Rhetoric and the Holocaust

The term holocaust is derived from the Greek holokauston, meaning "burnt whole," which was a derivation of the Greek translation of the Hebrew olah, a biblical term for a burnt sacrifice. Historically, the term was used to denote great destruction of human life, especially through conflagration. For that reason it was employed often by journalists in

World War II to refer not only to the destruction perpetrated by the Nazis on Jews and others but also to Allied acts such as the bombing firestorms that destroyed much of Hamburg and Dresden. It is ironic that the German press used the term first to refer to the bombing of German cities.

The use of holocaust in reference to the destruction of the European Jewish community at the hands of the Nazis gained currency by being the preferred English translation of the Hebrew word shoah. The 1948 Israeli Declaration of Independence, for example, makes reference to the shoah, which is rendered as "the Nazi holocaust" in official English translations (Novick). However, in the decades after World War II the destruction of European Jewry was rarely part of American public discourse. It was only during the 1960s, particularly with the advent of the trial of the Nazi official Adolf Eichmann, that the term holocaust began to be used in common discourse to refer to World War II. At first the term often was used to refer to the death of all the millions of people who were killed by the Nazis. By the late 1960s, however, the Holocaust (capitalized and usually preceded with the word the) was defined in dictionaries as the genocidal killing of millions of Jews by the Nazis during World War II.

The lowercased term holocaust, however, still is used commonly to describe great loss of human life at the hands of others, as occurred in Biafra in the 1960s, Cambodia in the late 1970s, Afghanistan in the 1980s, and Rwanda and Serbia/Bosnia in the 1990s. Over 2,000 books in print include the word holocaust in their titles, many of which do not refer to World War II: The Real Holocaust depicts the African slave trade, The Silent Holocaust describes victims of famine, and two books titled The Forgotten Holocaust discuss South American Indians and the rape of Nanking; Holocaust Island is a book of poetry about Australia by an aboriginal poet.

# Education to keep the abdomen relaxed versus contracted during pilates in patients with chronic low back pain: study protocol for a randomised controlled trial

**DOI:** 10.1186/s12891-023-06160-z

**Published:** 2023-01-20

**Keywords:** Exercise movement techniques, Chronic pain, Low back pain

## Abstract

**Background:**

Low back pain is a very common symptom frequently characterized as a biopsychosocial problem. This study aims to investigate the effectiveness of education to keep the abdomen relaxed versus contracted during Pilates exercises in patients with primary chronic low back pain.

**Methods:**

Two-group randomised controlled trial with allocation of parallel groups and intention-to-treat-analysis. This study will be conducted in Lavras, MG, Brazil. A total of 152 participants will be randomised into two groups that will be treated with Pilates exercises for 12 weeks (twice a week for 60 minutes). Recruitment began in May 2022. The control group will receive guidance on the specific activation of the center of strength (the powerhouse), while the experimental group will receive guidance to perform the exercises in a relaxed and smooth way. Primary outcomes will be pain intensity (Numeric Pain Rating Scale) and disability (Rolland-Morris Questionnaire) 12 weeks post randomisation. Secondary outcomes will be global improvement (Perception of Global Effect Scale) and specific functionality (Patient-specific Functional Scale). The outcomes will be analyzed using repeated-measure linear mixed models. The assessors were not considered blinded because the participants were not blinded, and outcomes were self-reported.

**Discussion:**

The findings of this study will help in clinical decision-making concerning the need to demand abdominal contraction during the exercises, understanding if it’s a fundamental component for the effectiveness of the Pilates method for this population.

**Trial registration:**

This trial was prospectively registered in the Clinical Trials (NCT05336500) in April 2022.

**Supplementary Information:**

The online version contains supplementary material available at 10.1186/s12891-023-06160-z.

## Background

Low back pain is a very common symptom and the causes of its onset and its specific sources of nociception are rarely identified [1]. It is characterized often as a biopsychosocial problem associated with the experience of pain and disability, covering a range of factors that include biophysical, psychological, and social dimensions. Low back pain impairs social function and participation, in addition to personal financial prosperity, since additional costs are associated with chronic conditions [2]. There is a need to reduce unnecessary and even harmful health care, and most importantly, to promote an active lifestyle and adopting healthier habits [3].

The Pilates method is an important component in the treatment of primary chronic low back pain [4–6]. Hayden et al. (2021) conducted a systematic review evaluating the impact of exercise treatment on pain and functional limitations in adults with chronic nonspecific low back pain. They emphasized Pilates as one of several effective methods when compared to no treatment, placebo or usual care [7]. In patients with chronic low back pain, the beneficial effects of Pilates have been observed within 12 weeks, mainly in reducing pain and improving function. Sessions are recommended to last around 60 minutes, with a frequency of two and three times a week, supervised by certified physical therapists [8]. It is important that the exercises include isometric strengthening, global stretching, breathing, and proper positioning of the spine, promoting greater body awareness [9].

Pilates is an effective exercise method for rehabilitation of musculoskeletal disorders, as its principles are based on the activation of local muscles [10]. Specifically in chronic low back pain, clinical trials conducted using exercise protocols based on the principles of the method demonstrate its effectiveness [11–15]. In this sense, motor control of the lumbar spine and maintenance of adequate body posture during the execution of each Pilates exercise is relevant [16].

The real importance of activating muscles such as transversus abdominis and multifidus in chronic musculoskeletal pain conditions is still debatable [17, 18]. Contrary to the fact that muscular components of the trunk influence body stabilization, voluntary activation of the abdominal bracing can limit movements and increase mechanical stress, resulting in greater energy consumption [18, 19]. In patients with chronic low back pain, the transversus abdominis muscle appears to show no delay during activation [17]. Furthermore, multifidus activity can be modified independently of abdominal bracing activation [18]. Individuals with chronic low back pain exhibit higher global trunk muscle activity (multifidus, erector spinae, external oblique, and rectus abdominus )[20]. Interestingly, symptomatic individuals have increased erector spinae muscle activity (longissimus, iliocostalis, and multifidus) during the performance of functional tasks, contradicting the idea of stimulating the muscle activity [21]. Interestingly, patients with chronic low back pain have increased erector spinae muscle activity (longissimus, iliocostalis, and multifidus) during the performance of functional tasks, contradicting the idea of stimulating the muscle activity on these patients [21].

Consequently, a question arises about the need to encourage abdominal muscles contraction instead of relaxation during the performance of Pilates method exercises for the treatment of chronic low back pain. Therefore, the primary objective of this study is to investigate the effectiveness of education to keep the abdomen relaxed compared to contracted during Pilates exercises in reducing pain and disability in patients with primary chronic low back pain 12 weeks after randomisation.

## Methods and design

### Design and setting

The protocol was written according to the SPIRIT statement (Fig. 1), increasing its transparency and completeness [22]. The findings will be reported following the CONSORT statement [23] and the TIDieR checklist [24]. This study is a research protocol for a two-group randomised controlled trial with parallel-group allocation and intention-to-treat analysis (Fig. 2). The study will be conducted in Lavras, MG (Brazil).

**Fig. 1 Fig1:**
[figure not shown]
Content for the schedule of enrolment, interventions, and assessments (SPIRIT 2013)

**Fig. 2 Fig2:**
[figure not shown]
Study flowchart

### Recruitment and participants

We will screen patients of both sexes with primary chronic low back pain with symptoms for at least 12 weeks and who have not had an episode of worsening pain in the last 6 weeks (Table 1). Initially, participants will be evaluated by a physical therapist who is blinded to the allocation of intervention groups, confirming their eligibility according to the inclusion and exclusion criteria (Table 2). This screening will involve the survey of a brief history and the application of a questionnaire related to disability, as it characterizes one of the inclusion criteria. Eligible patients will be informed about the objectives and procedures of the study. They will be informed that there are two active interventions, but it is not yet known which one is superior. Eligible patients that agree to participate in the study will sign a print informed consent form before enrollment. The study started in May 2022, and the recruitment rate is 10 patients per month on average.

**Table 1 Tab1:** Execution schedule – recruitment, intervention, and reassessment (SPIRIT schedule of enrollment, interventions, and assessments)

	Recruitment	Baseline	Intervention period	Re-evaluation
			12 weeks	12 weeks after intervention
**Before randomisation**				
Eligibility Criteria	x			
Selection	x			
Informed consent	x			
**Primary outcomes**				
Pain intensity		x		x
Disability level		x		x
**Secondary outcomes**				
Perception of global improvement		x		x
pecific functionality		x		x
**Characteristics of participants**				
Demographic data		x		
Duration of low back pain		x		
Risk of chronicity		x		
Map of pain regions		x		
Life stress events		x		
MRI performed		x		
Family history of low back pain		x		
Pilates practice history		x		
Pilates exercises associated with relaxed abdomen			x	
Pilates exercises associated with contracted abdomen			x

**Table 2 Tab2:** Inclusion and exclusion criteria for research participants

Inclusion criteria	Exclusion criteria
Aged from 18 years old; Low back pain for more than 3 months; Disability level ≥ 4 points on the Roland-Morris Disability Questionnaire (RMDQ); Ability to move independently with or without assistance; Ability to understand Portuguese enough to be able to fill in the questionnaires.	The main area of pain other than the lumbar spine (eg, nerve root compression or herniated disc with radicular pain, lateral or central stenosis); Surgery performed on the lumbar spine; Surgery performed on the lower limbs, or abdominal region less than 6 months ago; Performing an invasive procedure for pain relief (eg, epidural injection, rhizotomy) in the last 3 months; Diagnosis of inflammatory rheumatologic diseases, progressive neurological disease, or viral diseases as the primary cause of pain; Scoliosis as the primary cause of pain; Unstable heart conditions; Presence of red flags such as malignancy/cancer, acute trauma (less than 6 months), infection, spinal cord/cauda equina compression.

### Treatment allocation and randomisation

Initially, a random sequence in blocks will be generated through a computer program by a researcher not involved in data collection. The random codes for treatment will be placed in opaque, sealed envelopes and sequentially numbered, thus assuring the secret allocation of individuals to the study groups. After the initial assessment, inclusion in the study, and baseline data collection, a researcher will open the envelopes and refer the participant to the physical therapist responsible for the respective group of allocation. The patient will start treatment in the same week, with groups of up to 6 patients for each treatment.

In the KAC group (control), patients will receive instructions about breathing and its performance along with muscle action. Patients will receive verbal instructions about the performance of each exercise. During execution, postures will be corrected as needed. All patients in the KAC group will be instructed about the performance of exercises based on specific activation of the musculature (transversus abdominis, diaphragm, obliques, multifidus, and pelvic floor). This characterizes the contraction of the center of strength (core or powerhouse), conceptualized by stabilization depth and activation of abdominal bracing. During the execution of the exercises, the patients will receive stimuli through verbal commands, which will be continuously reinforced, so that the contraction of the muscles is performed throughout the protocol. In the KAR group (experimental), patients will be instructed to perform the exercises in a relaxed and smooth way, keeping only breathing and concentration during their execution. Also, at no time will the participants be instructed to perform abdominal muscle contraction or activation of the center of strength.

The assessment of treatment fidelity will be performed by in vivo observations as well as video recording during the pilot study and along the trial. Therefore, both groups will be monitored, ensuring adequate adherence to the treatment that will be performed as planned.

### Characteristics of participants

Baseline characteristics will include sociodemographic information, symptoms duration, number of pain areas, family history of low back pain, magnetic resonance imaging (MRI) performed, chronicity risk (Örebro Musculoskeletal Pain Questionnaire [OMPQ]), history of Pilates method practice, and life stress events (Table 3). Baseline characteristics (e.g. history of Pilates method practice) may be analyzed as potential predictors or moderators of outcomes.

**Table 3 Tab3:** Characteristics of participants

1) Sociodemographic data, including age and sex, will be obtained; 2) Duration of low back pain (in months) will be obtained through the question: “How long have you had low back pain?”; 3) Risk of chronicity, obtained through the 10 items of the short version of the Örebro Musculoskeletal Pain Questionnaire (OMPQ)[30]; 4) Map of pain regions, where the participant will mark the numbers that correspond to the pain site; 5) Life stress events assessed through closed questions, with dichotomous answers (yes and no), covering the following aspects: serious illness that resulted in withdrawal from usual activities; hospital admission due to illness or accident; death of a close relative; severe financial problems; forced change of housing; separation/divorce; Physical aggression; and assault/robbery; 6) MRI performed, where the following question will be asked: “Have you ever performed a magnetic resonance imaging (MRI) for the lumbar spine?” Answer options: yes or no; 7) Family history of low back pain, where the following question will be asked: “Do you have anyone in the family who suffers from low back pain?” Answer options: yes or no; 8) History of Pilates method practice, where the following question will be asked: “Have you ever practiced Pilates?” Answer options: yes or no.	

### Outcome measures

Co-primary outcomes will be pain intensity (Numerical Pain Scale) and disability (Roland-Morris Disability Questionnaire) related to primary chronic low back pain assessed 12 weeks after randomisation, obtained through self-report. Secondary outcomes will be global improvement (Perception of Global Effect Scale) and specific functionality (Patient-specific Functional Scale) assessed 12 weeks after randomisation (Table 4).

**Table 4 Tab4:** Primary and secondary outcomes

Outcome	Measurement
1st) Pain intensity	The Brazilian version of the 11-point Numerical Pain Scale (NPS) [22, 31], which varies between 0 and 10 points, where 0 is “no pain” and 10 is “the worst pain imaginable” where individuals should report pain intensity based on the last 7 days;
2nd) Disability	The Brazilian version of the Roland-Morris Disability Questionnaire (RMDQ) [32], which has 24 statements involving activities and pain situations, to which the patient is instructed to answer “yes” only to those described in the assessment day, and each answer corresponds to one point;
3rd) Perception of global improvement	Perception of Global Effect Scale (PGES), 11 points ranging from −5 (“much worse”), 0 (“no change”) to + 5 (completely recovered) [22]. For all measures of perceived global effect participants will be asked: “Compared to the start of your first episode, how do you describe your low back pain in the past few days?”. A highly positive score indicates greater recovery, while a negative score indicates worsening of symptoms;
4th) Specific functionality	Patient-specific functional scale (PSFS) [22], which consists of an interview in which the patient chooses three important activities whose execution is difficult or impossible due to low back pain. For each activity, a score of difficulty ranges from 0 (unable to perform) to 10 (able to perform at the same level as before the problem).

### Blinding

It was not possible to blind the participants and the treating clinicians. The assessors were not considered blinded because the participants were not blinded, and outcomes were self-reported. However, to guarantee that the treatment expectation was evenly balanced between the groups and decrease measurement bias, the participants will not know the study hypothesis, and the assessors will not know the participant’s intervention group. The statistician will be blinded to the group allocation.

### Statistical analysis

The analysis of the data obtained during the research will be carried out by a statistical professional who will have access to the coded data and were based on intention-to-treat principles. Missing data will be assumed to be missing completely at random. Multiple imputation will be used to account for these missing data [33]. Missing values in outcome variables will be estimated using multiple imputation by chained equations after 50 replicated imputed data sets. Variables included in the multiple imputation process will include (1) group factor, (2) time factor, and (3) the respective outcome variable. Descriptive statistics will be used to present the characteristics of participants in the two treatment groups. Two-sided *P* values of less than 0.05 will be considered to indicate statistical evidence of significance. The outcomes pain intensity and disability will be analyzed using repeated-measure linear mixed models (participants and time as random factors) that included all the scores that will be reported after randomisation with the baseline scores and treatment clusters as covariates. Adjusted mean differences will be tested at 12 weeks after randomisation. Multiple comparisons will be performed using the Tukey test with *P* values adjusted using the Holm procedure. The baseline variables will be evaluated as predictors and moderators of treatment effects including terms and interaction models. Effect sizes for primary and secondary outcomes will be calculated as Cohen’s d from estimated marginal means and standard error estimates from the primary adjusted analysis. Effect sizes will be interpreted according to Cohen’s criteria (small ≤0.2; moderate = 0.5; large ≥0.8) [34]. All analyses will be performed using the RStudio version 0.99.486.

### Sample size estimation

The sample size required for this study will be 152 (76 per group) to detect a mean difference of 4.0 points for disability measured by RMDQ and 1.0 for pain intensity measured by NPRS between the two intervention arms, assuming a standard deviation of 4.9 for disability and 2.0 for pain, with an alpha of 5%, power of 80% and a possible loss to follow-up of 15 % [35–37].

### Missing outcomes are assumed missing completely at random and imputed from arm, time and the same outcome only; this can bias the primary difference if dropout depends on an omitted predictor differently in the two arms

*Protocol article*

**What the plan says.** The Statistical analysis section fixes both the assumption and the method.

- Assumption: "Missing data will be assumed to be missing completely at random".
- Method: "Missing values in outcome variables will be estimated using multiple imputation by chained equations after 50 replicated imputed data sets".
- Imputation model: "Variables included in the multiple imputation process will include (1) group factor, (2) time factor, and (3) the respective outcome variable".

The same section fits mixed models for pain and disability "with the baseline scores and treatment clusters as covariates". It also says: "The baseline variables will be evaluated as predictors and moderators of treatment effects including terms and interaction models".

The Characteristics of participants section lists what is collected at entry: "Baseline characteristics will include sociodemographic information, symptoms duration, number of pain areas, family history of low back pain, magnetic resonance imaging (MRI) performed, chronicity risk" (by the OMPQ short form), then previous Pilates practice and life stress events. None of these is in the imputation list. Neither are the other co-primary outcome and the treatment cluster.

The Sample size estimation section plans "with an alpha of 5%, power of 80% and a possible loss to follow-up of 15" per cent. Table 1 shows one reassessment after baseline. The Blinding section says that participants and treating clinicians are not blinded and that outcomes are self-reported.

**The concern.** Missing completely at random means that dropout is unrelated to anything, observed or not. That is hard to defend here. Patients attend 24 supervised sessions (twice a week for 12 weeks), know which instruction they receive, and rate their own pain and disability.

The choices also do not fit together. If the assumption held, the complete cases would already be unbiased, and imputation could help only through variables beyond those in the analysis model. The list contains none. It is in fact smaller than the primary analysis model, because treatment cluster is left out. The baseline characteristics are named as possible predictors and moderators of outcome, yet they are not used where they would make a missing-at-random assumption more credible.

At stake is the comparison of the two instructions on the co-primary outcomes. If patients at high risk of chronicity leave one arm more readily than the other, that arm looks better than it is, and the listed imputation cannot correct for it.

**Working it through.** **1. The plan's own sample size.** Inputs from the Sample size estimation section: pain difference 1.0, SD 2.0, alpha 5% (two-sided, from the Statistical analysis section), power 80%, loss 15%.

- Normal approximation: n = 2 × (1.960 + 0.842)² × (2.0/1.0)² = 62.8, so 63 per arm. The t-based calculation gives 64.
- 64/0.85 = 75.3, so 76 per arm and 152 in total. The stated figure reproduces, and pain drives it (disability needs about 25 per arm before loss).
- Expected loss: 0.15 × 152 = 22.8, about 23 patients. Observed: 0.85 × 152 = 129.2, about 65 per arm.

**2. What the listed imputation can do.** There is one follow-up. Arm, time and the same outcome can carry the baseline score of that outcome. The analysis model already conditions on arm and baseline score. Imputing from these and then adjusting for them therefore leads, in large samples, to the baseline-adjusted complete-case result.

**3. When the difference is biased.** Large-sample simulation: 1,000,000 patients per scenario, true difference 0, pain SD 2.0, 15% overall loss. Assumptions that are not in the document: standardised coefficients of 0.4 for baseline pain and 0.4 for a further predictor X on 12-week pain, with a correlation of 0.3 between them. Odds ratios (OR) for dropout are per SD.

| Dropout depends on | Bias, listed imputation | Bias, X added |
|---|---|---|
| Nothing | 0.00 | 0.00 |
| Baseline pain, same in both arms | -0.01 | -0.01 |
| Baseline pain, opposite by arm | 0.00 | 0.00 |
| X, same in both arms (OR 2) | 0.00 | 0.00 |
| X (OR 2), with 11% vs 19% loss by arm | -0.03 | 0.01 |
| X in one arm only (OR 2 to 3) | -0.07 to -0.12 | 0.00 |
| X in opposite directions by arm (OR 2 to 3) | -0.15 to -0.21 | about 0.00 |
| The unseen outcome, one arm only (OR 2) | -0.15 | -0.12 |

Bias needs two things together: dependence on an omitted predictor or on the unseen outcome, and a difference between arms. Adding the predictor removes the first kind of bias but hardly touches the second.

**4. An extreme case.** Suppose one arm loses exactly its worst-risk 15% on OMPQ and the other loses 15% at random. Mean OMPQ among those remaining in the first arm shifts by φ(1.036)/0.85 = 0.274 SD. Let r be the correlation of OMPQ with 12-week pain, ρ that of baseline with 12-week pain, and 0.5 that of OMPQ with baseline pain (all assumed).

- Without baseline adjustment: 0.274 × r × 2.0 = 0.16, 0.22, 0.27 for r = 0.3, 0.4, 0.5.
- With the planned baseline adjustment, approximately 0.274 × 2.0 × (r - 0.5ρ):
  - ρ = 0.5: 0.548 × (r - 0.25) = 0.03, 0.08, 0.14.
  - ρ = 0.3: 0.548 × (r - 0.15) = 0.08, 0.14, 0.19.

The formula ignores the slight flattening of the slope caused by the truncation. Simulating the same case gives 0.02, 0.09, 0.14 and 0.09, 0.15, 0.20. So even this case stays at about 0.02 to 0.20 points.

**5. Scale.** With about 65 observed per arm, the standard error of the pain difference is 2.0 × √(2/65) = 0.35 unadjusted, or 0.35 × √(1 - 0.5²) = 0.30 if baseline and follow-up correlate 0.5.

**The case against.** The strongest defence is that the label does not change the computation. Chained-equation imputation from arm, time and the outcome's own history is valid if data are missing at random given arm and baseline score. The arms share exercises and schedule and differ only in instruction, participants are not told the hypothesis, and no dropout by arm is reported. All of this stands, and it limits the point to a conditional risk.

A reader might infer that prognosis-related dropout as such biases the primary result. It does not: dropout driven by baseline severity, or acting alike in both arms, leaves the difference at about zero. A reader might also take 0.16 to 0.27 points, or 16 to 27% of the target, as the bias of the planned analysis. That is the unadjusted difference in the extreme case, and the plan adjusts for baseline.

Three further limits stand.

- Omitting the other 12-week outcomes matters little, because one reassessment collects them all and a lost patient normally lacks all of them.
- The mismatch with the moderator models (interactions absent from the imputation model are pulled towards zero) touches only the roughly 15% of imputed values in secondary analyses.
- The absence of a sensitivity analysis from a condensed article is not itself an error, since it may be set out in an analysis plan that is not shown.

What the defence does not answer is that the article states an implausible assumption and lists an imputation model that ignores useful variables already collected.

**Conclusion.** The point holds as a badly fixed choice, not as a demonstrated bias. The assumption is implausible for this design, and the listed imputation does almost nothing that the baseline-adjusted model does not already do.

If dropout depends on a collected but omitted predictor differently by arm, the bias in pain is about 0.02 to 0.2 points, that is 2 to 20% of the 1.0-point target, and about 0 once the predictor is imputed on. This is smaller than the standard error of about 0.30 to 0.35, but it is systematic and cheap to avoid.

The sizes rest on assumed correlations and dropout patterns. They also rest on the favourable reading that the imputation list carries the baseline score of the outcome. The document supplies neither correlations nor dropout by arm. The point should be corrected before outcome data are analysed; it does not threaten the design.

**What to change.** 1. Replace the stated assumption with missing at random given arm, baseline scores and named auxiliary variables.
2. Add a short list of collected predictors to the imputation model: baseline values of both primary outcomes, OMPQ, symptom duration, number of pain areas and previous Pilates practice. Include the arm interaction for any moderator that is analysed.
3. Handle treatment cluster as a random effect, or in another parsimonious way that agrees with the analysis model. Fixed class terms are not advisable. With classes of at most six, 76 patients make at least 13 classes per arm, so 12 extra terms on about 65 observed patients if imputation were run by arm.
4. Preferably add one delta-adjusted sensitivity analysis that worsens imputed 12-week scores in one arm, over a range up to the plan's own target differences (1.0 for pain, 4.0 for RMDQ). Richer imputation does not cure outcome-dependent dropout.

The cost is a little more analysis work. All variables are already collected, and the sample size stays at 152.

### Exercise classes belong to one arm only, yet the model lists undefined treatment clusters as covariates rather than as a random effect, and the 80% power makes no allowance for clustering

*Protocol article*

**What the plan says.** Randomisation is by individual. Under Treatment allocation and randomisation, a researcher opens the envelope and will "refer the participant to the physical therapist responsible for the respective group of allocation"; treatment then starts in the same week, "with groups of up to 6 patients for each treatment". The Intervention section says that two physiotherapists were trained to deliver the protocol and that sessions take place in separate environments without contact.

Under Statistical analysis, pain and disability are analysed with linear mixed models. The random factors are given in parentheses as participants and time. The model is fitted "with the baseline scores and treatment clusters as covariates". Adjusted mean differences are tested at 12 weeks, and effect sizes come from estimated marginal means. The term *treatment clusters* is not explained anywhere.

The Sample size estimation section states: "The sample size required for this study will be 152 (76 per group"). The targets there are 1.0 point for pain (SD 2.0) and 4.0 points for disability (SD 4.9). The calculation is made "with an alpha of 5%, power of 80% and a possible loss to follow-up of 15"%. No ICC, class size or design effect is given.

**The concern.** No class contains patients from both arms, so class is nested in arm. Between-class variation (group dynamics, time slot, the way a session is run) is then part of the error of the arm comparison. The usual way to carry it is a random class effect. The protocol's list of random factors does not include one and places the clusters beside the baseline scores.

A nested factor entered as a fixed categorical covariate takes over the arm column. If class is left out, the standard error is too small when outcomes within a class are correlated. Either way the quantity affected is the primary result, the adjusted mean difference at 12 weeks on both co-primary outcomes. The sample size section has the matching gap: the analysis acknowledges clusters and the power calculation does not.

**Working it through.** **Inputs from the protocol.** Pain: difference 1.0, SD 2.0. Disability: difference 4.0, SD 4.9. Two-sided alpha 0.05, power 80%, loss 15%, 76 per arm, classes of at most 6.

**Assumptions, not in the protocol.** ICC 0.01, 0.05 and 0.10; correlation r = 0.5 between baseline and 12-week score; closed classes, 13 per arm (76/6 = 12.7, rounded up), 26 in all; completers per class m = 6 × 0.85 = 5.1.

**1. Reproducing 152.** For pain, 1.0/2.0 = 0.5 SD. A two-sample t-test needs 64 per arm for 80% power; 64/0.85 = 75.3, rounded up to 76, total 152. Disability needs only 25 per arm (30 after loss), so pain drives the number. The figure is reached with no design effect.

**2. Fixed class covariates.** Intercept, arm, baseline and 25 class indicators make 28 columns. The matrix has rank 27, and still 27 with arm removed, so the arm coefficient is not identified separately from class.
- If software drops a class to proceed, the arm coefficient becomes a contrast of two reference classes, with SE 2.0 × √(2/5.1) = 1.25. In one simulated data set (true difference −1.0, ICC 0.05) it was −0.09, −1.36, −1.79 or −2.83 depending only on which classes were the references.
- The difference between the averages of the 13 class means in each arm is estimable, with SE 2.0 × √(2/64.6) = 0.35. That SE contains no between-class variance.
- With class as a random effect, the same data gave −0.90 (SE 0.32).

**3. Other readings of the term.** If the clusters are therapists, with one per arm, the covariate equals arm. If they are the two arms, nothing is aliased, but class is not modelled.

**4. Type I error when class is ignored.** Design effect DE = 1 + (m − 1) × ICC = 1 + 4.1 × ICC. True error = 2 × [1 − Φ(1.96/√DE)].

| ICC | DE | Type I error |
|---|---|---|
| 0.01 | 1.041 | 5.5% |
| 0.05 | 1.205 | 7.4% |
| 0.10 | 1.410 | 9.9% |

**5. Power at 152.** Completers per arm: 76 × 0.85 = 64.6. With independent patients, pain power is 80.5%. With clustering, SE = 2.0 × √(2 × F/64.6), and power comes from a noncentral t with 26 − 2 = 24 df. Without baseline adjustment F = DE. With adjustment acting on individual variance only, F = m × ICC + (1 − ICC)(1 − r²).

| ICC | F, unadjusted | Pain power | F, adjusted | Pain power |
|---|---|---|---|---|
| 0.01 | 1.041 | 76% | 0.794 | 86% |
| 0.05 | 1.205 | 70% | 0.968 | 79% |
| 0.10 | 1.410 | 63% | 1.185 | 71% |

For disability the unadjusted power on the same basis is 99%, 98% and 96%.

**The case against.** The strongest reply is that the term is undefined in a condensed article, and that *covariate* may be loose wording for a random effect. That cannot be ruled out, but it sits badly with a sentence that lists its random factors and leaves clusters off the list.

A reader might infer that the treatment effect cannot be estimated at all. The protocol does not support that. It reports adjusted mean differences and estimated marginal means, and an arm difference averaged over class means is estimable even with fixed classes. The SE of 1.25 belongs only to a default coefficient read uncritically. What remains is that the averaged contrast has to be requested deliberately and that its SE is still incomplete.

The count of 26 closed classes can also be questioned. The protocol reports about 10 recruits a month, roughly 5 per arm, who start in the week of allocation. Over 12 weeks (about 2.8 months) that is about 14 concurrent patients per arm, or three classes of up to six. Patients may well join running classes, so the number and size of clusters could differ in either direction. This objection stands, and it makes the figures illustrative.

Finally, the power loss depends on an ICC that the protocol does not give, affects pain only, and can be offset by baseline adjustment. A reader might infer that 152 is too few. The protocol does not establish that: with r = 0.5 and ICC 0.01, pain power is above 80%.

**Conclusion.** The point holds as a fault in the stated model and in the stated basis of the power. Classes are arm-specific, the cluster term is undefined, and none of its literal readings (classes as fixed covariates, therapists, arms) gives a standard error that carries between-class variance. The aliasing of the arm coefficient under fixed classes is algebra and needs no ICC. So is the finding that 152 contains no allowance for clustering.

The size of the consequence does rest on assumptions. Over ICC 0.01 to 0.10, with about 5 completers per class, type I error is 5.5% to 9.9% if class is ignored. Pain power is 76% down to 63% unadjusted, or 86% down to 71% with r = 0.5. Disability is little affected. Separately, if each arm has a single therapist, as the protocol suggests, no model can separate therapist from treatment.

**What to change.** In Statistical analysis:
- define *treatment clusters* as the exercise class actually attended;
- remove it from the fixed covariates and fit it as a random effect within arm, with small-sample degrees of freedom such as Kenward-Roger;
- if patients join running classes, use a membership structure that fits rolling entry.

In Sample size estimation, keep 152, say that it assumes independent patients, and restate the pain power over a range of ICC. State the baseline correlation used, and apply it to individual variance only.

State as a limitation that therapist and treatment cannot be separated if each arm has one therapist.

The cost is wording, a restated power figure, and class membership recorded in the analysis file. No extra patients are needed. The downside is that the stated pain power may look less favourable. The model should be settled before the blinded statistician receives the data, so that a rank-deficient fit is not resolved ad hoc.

Despite the widespread and diverse use of the term, controversy over its proper usage outside the Nazi context remains. The American Heritage Book of English Usage reports that 99 percent of its Usage Panel, composed of over 180 experts who determine the correct employment of terms, accept the term nuclear holocaust. However, only 60 percent accept its use for the 1 million to 2 million victims of the Khmer Rouge, only 31 percent for the millions of victims of drought in Africa, and a mere 11 percent in reference to the AIDS epidemic.

The use of the term holocaust in other contexts is confounded by the fact that the rhetorical power of the word largely has been taken over by its single exemplar; every use of the term, even in lowercase or in other contexts, inevitably becomes a referent. Another complication is that the penetration of the term into the American consciousness has been astonishing. Ninety-seven percent of the public in one poll knew what the Holocaust was, a higher percentage than could identify Pearl Harbor or knew that the United States had dropped an atomic bomb on Japan. The majority in a second poll said that the Holocaust "was the worst tragedy in history" (Novick, p. 232). The casual use of the term outside the Nazi experience can provoke the sensitivities and strong voice of the Jewish community, which was affected singularly by the Nazi campaign of eugenic eradication and for which the Holocaust remains a powerful and personalized event. Such factors complicate the term's use in contexts other than the Nazis' actions in World War II.

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